Published by Salted Pen Publications on September 1, 2016
Genres: New Adult, contemporary, Romance, Sports Romance
Source: eARC from Publisher
I can’t believe my coach assigned me a tutor. I dominate the field and between the sheets—who cares about grades?
But Claire doesn’t treat me like I’m stupid. When we’re not busy arguing like idiots, she actually encourages me. Something no other woman had done before. And with those sexy curves of hers, I know just how to thank her. And thank her thoroughly.
I hate football players, but I need the money. Jake is just as cocky and arrogant as the worst of them … but his touch sets me on fire.
I have to believe he’s different, that he won’t use me and break my heart. Because I can’t stop wanting him. I just hope I survive the ride.
Draw Play is a steamy standalone, full-length football sports romance novel. It’s only recommended for audiences 18+. No cheating. No cliffhangers. Guaranteed HEA.
Draw Play is a standalone new adult sports romance by Tia Lewis. I love the whole tutoring trope (like actual school tutoring, not something pervy.) and I particularly like it in the college sports arena. I’m not sure why, I just like it. And Draw Play was just what I was looking for. It is well written and it is a fun read. I also loved the fact that it was a true standalone. Draw Play is told in dual narrative between Jake and Claire. They were an interesting match, and while I really did enjoy this book, there was one thing that was holding me back from falling in love with it. More on that later, first let’s talk about what I liked about Draw Play.
I really liked the backstory from Jake’s side. I thought it was a fresh take on playing college football and being drafted and some of the home life considerations that might go on. It was not a backstory that I had seen done before. I totally got where he was coming from when it came to his mom. I liked that not everything was glamorous for him as a football player, and it wasn’t simply the fact that he came from a poor household. Tia Lewis did a great job with his story. I also really liked Claire. Her story seemed a little more generic, but she was still a decent character. I thought she was a good match for Jake, though I didn’t think her story was as compelling and certainly not as original as Jake’s. But overall, I enjoyed reading about these two together. I liked that their romance was slow burn. It kind of snuck up on both of them.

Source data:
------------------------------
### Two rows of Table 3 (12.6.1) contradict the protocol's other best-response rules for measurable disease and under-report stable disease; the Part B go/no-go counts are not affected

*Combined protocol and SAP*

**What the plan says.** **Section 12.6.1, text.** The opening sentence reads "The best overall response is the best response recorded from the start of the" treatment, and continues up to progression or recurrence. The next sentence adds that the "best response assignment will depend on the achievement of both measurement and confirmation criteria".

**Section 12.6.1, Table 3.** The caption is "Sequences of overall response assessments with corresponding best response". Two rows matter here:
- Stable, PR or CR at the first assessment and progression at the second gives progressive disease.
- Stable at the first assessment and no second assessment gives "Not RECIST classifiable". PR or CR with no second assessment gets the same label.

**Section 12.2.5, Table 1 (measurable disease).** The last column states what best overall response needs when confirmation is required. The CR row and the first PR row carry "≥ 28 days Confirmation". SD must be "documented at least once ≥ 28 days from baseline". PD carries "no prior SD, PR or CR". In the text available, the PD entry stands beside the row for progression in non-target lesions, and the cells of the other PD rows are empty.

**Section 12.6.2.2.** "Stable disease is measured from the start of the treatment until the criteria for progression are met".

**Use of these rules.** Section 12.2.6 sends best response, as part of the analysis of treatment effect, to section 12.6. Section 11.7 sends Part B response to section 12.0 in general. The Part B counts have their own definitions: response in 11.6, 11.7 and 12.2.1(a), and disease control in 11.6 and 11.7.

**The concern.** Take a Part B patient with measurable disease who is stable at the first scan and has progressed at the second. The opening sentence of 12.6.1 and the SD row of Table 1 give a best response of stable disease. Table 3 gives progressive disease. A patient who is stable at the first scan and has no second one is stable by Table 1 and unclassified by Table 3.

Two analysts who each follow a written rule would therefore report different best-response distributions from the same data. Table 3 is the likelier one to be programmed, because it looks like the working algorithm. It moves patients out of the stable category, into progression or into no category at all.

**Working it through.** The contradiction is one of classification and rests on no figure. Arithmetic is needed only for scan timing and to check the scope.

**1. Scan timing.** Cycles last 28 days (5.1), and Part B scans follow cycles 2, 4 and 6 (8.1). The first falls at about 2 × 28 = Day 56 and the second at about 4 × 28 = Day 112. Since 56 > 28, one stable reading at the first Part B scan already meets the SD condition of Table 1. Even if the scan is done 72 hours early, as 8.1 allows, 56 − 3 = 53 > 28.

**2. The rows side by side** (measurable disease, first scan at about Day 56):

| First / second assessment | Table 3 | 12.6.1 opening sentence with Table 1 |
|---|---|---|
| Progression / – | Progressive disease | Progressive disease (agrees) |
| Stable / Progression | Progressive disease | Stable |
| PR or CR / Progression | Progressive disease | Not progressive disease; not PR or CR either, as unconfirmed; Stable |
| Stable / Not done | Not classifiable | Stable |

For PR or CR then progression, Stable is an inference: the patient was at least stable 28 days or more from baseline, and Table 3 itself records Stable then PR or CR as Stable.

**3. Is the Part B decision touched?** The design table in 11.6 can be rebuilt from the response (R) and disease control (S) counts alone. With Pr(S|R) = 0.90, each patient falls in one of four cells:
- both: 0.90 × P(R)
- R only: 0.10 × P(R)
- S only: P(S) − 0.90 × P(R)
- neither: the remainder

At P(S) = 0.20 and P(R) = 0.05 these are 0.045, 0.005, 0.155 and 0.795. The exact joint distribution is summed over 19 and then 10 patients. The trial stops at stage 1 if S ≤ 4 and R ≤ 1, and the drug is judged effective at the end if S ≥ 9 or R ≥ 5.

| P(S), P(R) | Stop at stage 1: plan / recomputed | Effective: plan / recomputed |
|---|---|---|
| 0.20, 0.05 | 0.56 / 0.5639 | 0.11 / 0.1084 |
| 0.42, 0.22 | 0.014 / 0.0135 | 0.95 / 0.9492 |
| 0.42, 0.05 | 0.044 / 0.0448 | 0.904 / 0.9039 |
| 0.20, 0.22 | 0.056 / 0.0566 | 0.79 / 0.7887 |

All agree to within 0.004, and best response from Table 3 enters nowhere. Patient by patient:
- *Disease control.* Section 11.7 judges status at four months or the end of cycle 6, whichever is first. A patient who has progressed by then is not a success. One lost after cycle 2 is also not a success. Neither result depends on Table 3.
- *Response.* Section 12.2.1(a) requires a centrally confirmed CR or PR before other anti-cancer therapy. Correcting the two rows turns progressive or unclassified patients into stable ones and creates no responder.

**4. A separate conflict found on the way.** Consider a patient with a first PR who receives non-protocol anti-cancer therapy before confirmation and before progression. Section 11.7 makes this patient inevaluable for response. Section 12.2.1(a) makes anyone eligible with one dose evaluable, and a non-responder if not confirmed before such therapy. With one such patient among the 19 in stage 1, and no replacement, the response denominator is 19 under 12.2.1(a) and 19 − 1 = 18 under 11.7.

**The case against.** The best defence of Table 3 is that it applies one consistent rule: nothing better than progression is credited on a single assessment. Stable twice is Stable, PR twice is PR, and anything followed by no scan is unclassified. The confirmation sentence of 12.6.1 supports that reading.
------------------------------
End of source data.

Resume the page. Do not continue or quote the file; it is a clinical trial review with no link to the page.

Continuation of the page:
But now for my major annoyance. Both Jake and Claire were huge stereotypes. And what annoyed me the most was the fact that both of them said multiple times that they hated to be stereotyped themselves, but almost every single chapter of the book had blatant stereotyping on both of their parts. It got old really quickly. Not to mention they were really rude stereotypes, on all sides. As most stereotypes are they were uninformed, but to hear some of the things that Claire said about jocks and some of the things that Jake said about nerds were a little ridiculous. Especially on a college campus setting. I couldn’t get over it. I know you must be thinking that was a deal breaker for me. But here is the thing, I actually really enjoyed this story. There was something about Jake and Claire that made me want to keep reading. I ended up liking Draw Play.
Bottom line: Draw Play is a solid sports romance novel on a college campus. I liked the characters and I really liked the romance. I did have some issues with the book, but overall it was a good read. However, If you are someone that gets overly annoyed with stereotyping in books, this is not the book for you.